“The most important thing about human-caused wildfires is that they are preventable. The easiest way to fight a wildfire is to prevent it from starting. Humans start wildfires in several ways, either by accident or intentionally. For example: open burning, vehicle and engine use, industrial activity, fireworks, sky-lanterns, outdoor flame lighting, discarding burning items (cigarettes), arson.”
Wildfires are destructive enough. But what bothers me most is how so many use these disasters to further their agendas, political or otherwise.
One of the big reasons I left social media was the overabundance of speculation and conspiracy theories that pollute every situation.
While these fires are raging, Alberta is in a provincial election. It’s part of my job to draw editorial cartoons on these issues, so I must follow this emotionally charged right vs. left conflict.
Some supporters of BOTH political parties accuse the other of deliberately starting these fires to win votes. People in the energy sector are accusing environmentalists of starting fires to destroy the oil patch. Climate change activists use the fires to trumpet their agendas, and deniers share cherry-picked links to debunk them.
Political candidates are falling all over themselves to look serious, compassionate and concerned in front of any camera they can find while accusing their opponents of grandstanding and opportunism for the same behaviour.
Meanwhile, everybody else shares these links, videos, and photos so they can feel like they’re important or part of the story.
Clearly, we learned nothing from the pandemic.
Amid all this noise, people out of their homes haven’t had a good night’s sleep in weeks, they’re unable to work, their kids are out of school, and whatever problems they already had are compounded. They’re scared, vulnerable, and feeling helpless. Their world is falling apart, and they can do nothing about it.
Rather than provide solace, online armchair quarterbacking and political theories only add to their stress.
Everybody knows life is more important than possessions. But it provides no comfort to tell a senior who worked their whole lives for the things that symbolize their safety and security that they can always replace it. Unless you’re physically helping them rebuild their homes and replace their furniture, dishes, clothing, vehicles, electronics, and memories, telling them ‘it’s just stuff’ accomplishes one thing.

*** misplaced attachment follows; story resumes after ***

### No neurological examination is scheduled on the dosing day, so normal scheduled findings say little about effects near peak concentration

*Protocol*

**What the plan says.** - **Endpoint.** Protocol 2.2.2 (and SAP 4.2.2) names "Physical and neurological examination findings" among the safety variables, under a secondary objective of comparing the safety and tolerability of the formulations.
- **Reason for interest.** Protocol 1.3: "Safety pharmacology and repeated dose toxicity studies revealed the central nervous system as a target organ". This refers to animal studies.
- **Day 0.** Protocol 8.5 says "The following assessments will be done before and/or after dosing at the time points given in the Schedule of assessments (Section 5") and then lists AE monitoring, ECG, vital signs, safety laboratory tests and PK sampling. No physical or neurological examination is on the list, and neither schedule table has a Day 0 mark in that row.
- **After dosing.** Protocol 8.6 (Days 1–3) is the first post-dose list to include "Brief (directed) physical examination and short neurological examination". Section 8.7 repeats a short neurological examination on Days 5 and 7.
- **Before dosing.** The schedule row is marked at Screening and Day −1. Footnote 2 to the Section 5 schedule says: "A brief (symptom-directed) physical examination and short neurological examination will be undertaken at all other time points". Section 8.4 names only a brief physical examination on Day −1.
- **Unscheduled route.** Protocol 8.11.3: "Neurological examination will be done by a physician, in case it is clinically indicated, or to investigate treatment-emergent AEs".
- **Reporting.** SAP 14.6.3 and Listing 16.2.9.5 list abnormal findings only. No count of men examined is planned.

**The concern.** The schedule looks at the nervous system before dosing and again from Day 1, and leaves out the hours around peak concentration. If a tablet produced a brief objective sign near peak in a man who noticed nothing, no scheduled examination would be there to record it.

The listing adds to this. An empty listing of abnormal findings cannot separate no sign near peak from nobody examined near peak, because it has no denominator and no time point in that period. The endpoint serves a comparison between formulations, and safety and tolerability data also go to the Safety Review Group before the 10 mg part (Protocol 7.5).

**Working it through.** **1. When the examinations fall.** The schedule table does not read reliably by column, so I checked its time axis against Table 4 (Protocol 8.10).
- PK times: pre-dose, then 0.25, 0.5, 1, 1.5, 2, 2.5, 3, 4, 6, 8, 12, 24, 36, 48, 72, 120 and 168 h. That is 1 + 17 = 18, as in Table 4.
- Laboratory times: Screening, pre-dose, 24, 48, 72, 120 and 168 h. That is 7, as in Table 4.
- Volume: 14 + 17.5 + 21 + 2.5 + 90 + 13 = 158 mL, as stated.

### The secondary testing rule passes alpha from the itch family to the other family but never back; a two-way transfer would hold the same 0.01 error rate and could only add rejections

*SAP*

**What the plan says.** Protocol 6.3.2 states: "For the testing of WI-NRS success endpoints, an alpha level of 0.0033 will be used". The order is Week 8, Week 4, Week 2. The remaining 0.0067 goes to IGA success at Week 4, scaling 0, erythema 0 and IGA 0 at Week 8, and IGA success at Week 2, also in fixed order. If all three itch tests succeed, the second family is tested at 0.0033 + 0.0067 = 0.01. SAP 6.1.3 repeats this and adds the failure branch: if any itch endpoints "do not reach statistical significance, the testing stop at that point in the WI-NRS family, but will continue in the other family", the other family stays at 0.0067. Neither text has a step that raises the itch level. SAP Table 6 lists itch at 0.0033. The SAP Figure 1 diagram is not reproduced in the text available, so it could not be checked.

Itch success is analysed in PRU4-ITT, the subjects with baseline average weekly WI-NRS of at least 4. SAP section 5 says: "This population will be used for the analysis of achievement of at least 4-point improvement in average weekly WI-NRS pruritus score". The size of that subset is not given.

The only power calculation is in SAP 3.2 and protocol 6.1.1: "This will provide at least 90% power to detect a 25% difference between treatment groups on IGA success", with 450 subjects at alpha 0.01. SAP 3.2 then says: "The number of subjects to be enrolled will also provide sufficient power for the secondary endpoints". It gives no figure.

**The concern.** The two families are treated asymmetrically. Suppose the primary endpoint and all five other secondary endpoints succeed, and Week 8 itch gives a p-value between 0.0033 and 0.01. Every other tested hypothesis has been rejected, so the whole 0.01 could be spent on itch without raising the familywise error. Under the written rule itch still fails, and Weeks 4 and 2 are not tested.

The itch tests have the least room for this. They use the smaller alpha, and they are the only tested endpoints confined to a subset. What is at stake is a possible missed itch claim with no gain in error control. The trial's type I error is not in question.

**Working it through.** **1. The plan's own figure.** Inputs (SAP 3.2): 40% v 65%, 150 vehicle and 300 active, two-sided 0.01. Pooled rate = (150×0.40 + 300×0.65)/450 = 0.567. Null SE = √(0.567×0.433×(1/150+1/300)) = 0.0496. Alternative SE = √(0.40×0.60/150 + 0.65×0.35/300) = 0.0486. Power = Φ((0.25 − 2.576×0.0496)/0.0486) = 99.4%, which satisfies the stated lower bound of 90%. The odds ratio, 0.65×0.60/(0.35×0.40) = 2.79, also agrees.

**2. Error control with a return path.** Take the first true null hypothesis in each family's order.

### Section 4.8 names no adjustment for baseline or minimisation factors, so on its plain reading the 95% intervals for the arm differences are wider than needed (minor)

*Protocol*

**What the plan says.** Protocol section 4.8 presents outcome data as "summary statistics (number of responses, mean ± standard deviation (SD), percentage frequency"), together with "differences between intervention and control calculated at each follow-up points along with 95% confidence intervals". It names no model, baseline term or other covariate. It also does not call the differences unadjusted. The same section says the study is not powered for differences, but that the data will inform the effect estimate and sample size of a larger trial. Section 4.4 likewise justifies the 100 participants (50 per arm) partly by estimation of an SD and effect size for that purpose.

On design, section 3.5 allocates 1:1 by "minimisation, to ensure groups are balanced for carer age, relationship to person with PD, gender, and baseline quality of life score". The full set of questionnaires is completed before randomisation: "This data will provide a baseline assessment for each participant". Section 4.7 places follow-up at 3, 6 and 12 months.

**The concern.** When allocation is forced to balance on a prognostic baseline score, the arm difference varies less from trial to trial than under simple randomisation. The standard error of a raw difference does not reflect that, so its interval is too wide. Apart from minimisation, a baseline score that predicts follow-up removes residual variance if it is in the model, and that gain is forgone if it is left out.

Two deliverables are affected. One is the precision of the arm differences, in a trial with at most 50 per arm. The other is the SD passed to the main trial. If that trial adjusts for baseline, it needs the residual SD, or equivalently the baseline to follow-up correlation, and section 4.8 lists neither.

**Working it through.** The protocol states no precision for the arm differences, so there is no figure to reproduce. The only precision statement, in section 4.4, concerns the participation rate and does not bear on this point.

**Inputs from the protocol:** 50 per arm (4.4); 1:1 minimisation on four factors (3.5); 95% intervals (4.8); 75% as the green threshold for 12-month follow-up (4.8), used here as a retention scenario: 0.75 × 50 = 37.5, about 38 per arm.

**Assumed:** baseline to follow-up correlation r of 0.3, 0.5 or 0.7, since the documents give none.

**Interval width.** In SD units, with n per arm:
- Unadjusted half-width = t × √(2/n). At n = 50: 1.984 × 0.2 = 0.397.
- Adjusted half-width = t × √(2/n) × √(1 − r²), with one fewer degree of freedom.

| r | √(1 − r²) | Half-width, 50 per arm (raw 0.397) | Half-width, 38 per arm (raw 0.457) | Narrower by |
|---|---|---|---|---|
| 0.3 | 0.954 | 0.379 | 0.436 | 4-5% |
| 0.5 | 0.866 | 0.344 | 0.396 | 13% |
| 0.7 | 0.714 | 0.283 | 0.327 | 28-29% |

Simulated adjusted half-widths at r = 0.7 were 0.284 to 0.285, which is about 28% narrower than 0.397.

It proves you’re an asshole.
If your dinner on the stove suddenly ignites, you don’t grab your phone and record a TikTok video. You don’t check for appliance recalls or dissect the political leanings of the CEO of the company that made the frying pan. You don’t share a Facebook post that the timing of this kitchen fire seems awfully suspicious since you usually don’t eat dinner until later. You don’t start a Tweet thread that PETA has been sabotaging chicken feed at the hatchery to make poultry catch fire more easily.
In 2013, when the Bow Valley experienced severe flooding, we had to evacuate our home. Unable to take personal vehicles, my wife and I left with a backpack and suitcase each, our cat in a carrier, and we walked down the street to the yellow school bus that would take us to the other side of the floodwaters.
We didn’t know the extent of the threat, but authorities said the water might reach our home or cause a landslide above us. When the firefighters showed up and told us to go, we went.
We didn’t know if it was necessary but didn’t want to be the people you see on the news, sitting on the roof of their house, pleading for rescue.
Three days later, we came back to our home just as we’d left it, with gratitude and relief.
In the days following, this community rallied to support friends and neighbours whose homes hadn’t fared so well. Plenty of folks helped with the clean-up, businesses supplied food for volunteers, and valley residents proudly proclaimed that we were all in this together. The crisis brought out the best in people.
These days, we’re fighting about face masks, arguing about conspiracy theories, pretending we’re righteous and justified, and treating frontline workers like shit.
Same people, different circumstances.
When all of this is over, there will be many relationships that don’t survive it. I’ve got a few friends and family members whose company I won’t be seeking. It’s not that I don’t support their right to a difference in perspective. I make a good chunk of my living drawing my own opinion in editorial cartoons. In some countries, my job might land me in jail or blindfolded up against a wall.
Freedom to express opposing views is important.
What I’m no longer willing to tolerate, however, is the name-calling, the shouting, the unnecessary conflict, the seizing of every opportunity for many to call their friends and family stupid.
Few were comfortable with the strict isolation measures we had to endure, and the restrictions under which we’re still living. Many have fed that discomfort by going online each day, looking for a fight, spending their precious limited time desperately trying to prove their superiority. They do this by sharing real and fake news stories, passive-aggressive memes, and ‘share if you agree’ posts, all designed to widen the divisions between us.
This situation is frustrating. I get that.
Many of us are afraid, even if we don’t want to admit it. I get that, too.
But taking it out on the people around you will only ensure that when we can see each other freely again, you might end up lonelier than the time spent in isolation.